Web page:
Hwy. 157 crossing to be repaired

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Solution to headache for Haughton area drivers

A railroad crossing that has been a headache for Haughton area residents for years is now going to be fixed.

The railroad tracks at the intersection of Princeton road and Highway 157 near the Calumet Packaging Plant will be repaved Tuesday and Wednesday.

The spot will be closed from 7 a.m. Nov. 5 to 6 p.m. on Nov. 6. Northbound traffic will be diverted to US 80 to US 371 to LA 528. Southbound traffic will be diverted to LA 528 to US 371 to US 80. Private company, Watco, is performing the work.

News of the repairs comes as relief for the Calumet plant near the crossing, which had been trying to see the tracks fixed for more than a decade.

“It’s been a headache because we continuously have large trucks coming in and out of the refinery and it’s caused damage in the form of front end alignments as a result of employees’ vehicles bouncing across the track,” said Jerry Arnold, vice president of refining for Calumet.

Kansas City Southern Railway (KCS) leases the property, but the land is owned privately. Therefore, the state, parish, or KCS were all unable to perform the work.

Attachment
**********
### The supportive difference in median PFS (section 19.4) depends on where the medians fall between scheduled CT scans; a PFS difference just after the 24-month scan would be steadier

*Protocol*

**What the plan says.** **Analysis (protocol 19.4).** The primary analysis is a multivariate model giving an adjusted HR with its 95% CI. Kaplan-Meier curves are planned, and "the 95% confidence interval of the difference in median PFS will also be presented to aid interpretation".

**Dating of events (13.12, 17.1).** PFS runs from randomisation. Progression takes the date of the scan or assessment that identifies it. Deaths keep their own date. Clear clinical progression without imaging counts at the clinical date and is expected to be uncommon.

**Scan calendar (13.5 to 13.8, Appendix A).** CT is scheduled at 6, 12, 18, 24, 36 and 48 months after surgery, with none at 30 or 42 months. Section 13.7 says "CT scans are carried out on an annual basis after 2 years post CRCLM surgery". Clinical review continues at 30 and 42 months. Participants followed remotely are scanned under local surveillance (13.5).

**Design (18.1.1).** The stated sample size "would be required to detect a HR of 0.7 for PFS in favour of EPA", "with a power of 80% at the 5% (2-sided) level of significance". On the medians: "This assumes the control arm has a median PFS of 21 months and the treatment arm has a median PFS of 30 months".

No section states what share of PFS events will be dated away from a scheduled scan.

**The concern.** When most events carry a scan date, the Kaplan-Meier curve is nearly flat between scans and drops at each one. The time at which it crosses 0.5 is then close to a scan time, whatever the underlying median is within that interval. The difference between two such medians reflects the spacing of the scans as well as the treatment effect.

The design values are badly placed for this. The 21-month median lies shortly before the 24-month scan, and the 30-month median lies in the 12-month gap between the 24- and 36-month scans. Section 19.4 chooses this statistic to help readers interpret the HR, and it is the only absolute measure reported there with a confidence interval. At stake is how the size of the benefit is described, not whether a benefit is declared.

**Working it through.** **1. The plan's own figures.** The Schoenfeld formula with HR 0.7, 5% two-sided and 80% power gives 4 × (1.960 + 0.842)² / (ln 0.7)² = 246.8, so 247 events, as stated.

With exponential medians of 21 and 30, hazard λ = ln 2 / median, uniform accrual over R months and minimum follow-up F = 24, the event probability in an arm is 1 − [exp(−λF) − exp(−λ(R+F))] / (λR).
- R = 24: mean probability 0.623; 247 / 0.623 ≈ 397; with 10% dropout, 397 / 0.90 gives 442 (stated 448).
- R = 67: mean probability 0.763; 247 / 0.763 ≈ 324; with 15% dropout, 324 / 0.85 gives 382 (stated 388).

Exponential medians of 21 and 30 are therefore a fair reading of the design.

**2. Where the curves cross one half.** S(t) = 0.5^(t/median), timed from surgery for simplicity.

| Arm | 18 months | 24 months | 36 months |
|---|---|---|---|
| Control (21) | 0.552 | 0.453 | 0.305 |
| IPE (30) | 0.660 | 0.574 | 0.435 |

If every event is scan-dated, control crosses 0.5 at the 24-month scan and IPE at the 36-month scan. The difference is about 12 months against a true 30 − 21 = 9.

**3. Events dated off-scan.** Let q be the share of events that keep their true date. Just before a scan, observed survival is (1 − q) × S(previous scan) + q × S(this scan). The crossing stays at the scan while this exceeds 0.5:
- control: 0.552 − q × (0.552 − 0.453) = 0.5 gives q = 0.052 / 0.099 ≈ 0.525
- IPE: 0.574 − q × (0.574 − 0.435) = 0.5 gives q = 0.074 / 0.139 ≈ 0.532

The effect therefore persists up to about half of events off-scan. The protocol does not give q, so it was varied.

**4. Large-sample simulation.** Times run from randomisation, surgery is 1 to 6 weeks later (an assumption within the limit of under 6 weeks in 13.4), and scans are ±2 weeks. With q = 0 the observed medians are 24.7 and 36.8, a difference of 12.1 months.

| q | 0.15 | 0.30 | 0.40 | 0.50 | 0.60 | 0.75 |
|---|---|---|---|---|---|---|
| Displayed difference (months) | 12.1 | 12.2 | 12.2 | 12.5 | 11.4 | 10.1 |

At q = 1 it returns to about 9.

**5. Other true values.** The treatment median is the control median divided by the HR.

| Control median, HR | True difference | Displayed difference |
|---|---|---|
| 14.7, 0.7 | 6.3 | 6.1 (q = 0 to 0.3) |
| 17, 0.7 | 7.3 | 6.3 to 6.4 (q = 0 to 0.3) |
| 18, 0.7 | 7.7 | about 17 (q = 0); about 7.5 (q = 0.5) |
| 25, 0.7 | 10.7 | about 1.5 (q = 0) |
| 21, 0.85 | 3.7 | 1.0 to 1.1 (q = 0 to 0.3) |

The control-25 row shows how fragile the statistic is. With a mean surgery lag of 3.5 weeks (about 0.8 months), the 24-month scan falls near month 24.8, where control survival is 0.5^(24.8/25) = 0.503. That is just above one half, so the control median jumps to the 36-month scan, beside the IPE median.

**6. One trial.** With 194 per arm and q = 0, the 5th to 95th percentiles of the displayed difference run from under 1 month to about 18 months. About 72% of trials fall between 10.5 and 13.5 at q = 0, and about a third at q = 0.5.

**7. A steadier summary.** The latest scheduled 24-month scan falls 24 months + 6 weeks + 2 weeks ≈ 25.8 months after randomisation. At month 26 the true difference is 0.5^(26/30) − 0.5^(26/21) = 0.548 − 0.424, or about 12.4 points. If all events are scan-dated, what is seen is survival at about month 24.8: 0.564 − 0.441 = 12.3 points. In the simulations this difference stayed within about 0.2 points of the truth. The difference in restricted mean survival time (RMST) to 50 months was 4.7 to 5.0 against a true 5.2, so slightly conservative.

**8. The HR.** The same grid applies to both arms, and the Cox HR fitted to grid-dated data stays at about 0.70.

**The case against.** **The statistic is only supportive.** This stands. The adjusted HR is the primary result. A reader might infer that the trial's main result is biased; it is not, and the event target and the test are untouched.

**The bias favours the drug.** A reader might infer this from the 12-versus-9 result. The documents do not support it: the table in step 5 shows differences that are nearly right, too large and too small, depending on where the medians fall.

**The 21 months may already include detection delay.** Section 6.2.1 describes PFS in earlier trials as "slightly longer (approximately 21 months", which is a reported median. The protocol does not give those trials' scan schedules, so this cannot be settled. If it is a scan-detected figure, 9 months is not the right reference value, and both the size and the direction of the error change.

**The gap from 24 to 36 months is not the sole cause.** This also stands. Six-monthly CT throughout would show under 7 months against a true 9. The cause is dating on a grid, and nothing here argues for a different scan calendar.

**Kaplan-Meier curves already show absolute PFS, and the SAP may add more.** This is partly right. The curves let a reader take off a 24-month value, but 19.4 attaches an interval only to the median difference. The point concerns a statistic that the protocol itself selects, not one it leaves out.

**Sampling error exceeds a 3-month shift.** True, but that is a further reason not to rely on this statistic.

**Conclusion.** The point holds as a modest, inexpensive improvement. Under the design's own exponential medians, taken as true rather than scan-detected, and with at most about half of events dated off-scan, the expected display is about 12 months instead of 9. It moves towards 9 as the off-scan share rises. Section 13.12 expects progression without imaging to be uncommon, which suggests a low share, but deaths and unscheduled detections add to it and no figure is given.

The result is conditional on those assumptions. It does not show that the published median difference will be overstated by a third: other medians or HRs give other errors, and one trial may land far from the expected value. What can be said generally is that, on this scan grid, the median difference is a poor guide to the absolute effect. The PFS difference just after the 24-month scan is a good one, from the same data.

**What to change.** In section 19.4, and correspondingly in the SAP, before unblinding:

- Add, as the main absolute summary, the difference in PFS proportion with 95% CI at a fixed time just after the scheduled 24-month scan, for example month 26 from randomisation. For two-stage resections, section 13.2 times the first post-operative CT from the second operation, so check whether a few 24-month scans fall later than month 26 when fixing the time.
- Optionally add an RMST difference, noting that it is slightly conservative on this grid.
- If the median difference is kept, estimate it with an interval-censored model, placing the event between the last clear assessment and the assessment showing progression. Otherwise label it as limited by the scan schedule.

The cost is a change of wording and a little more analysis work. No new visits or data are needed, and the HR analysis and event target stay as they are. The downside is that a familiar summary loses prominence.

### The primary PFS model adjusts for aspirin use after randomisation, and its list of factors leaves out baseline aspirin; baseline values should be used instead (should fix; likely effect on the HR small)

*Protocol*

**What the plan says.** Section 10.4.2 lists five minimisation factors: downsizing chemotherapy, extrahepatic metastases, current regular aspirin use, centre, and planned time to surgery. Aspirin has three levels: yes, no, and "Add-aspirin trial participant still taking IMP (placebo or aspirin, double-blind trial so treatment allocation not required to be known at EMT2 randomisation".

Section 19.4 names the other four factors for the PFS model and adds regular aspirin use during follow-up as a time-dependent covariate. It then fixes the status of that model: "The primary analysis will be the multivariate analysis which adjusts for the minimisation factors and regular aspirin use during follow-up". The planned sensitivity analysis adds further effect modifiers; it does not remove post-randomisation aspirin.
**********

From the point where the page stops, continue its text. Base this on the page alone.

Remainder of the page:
Attempts had been made to fix the tracks previously, but according to State Representative Henry Burns, R-Haughton, the situation wasn’t followed through.

“Everyone previously took it to KCS and stopped, no one took that next step to talk to the owner,” he said.

After Burns was asked to step in, the situation quickly came to a resolution.

“The parish, state, and KCS all said nothing could be done because it wasn’t their’s to fix. The owner was located and after hearing the evidence, agreed to allow the track to be fixed,” said Burns.

He puts it down to the fact that he knew all the parties involved and was able to bring attention to the severity of the situation.

“It’s down to the severity of (the damage of the crossing) and when media and legislative attention was turned onto it, it was decided to address it,” said Burns.

“We are pleased that Henry’s involvement helped to get the ball moving on this project,” added Arnold. “It will be a great benefit to everyone in the area as far as not having to slow down so much and not having damage to their vehicles.”

The crossing is as uneven as most railroad crossings on its north-bound side. The real problem is the south-bound side that has deteriorated to the pavement and track itself.

“It’s just one crossing that local officials and citizens had enough of and our office was able to go in there and put all the components together,” Burns said.

He noted the crossing has gotten so bad that the speed along the roadway was eventually lowered from 35 miles per hour to 25, and finally 15.

“There are other crossings that are rough, but employees at Calumet told me that everyone who has worked there has had to have their car realigned and some have even damaged their cars going across it,” said Burns.